Abstract: The optimal treatment for recurrent in-stent restenosis (ISR) is uncertain. Everolimus-eluting bioresorbable vascular scaffold (BVS) use has been reported in a few cases as an interesting alternative, as it avoids long-term metal exposure to coronary circulation. Nevertheless, the underlying neointima and the multiple layers of previously implanted stents with underexpanded struts may contribute to recurrent ISR following BVS placement. We describe a feasible combined treatment for recurrent ISR in 2 patients using neointimal debulking and ablation of underexpanded stents by rotational atherectomy followed by BVS implantation. This conceptually attractive approach has not yet been reported.
J INVASIVE CARDIOL 2015;27(7):E143-E145
Key words: bioresorbable vascular scaffold, recurrent in-stent restenosis, rotational atherectomy
Several approaches have been proposed for in-stent restenosis (ISR) treatment, including plain old balloon angioplasty, cutting or scoring balloon, stent-in-stent therapy with new-generation drug-eluting stent (DES), drug-eluting balloon, or coronary artery bypass grafting, but the optimal strategy is still uncertain.1 Everolimus-eluting bioresorbable vascular scaffold (BVS) (Absorb; Abbott Vascular) use for recurrent ISR has been reported in a few cases.2-6 The BVS is an interesting alternative, because it may avoid long-term metal exposure to the coronary circulation.2,3 Nevertheless, the underlying neointima and the multiple layers of previously implanted stents with underexpanded struts may contribute to recurrent ISR following BVS implantation.3,7
We describe a feasible unreported approach in 2 cases of recurrent ISR treated with neointimal debulking and ablation of underexpanded stents by rotational atherectomy (RA) followed by BVS implantation. Patients signed informed consent forms before the intervention.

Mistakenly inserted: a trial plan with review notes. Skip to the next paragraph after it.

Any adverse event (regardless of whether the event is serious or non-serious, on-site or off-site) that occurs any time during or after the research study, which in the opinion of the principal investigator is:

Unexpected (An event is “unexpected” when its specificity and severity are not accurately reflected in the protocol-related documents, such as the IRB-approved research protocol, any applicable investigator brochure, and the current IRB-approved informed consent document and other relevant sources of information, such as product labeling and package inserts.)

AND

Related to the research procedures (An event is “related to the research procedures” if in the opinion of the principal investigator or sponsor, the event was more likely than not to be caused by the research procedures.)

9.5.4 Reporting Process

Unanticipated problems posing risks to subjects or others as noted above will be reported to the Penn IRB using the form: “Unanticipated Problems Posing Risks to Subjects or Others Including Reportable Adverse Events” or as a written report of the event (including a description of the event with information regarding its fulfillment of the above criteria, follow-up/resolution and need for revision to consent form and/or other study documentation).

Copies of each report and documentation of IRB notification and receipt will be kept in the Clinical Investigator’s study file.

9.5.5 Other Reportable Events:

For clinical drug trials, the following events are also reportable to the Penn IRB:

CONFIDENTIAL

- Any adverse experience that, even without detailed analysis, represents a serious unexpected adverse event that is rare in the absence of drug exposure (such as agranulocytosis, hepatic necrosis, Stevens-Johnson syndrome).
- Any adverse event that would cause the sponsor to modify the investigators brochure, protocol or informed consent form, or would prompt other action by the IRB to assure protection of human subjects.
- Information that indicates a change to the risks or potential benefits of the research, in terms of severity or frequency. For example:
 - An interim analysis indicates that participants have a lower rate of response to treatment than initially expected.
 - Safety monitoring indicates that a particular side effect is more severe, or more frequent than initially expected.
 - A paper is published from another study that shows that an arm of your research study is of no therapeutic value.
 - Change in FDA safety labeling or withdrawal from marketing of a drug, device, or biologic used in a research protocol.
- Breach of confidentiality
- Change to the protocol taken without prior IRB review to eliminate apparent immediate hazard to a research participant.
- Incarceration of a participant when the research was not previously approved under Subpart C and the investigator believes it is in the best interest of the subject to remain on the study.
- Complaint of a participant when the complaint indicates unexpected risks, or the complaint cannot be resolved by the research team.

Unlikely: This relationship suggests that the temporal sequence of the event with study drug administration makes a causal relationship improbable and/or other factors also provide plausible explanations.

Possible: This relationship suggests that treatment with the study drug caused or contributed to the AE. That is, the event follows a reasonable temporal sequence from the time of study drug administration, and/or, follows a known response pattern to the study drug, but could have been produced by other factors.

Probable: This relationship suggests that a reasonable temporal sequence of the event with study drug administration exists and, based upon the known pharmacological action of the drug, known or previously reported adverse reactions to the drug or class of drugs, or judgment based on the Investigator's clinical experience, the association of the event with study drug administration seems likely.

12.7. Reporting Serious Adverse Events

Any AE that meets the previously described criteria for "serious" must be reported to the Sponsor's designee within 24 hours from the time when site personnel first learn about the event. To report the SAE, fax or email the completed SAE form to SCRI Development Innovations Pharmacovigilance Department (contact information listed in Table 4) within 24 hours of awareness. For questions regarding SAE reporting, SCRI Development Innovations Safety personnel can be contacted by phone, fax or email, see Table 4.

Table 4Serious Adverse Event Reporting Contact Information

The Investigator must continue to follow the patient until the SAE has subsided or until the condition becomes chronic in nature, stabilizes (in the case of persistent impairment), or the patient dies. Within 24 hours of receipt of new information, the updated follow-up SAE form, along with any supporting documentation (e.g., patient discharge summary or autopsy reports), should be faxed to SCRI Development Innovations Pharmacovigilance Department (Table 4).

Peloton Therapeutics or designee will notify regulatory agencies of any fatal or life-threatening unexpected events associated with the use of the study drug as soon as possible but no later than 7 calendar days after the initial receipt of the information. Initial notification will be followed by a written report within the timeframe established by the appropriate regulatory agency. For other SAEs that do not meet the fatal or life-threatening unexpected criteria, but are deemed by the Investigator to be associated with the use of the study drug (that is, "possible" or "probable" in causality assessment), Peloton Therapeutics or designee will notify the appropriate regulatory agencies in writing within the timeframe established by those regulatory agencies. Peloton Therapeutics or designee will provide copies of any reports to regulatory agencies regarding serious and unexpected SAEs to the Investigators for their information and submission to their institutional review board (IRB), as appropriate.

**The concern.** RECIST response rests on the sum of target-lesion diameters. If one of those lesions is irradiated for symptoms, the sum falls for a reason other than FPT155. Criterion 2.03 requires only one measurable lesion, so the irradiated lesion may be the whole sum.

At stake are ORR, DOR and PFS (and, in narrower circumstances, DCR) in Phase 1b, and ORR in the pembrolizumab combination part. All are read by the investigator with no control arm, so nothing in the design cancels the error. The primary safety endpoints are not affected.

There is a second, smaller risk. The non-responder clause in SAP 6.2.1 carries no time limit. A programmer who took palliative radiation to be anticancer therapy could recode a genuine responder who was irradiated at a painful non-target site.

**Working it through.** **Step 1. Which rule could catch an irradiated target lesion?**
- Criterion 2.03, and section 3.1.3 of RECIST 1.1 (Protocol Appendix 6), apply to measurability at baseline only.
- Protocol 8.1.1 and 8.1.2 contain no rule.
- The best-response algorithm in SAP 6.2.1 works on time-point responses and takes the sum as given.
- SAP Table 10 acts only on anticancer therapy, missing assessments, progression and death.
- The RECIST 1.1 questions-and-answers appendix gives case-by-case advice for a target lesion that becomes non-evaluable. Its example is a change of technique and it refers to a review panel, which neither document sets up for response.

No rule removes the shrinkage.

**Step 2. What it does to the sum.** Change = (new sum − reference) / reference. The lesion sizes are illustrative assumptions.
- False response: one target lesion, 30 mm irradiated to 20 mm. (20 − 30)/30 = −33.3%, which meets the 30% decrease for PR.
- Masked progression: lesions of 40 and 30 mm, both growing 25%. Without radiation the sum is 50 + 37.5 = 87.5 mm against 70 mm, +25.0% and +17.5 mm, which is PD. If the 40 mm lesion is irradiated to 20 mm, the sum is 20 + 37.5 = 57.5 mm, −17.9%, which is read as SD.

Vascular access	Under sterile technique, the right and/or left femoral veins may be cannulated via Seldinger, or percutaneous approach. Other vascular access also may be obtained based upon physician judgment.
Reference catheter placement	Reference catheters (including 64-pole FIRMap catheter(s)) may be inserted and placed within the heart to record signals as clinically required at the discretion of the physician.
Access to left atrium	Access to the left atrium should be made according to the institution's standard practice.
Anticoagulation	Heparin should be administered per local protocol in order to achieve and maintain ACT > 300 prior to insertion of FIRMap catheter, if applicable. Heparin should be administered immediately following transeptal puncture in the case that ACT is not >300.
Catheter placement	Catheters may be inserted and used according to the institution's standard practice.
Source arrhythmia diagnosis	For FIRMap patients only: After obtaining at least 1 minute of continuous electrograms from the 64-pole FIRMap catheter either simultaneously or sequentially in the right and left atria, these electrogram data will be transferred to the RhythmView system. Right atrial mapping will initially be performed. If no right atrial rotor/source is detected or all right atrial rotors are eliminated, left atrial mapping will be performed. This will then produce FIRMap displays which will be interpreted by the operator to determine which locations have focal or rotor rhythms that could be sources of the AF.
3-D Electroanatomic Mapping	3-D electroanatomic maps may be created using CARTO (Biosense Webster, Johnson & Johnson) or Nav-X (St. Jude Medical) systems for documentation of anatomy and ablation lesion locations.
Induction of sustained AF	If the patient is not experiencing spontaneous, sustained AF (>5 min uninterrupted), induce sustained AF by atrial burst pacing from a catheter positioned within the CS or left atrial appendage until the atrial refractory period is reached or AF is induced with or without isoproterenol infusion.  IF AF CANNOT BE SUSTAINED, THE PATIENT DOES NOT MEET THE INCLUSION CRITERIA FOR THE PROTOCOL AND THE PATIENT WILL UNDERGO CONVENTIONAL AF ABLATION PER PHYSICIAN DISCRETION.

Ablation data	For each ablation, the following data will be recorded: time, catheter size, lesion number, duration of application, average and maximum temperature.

A 73-year-old hypertensive and dyslipidemic male had been treated with bare-metal stent (BMS) implantation in the right coronary artery (RCA) 5 years ago. Since then, he had multiple percutaneous coronary interventions due to symptomatic recurrent ISR, which were treated with: DES; cutting balloon and BMS; cutting balloon and two DESs; and drug-eluting balloon. Currently, he underwent coronary angiography for stable angina and inferior ischemia. ISR with total occlusion in the RCA and areas of stent underexpansion were depicted on angiography (Figures 1A, 1B, and 1C). After passing the wire across the lesion with the support of a microcatheter, RA with a 1.5 mm burr was performed (Figures 1B and 1C). The lesion was further prepared with a cutting balloon and non-compliant balloon inflation (3.5 x 15 mm at 24 atm) (Figure 1D). A 3.5 x 12 mm BVS was finally implanted with good final angiographic result (Figure 1E). No procedural complications occurred and at 7-month follow-up exam, the patient was asymptomatic with no evidence of residual ischemia.
A 56-year-old diabetic male with previous triple coronary artery bypass graft surgery underwent angioplasty of the RCA using a BMS 12 years ago, due to occlusion of the saphenous graft to the RCA and evidence of inferior ischemia. Since then, ISR was treated with in-stent DES placement and recurrent ISR was treated with drug-eluting balloon. Currently, he presented with stable angina and inferior ischemia. The angiography revealed a long ISR with a pattern II7 in the RCA and stent underexpansion (Figure 2A). RA with a 1.5 mm burr was performed, followed by high-pressure balloon inflation (3.0 x 20 mm at 24 atm) and a 3.0 x 28 mm BVS was implanted uneventfully with good final angiographic result (Figures 2B, 2C, and 2D). At 8-month follow-up exam, the patient was asymptomatic with no evidence of inferior ischemia.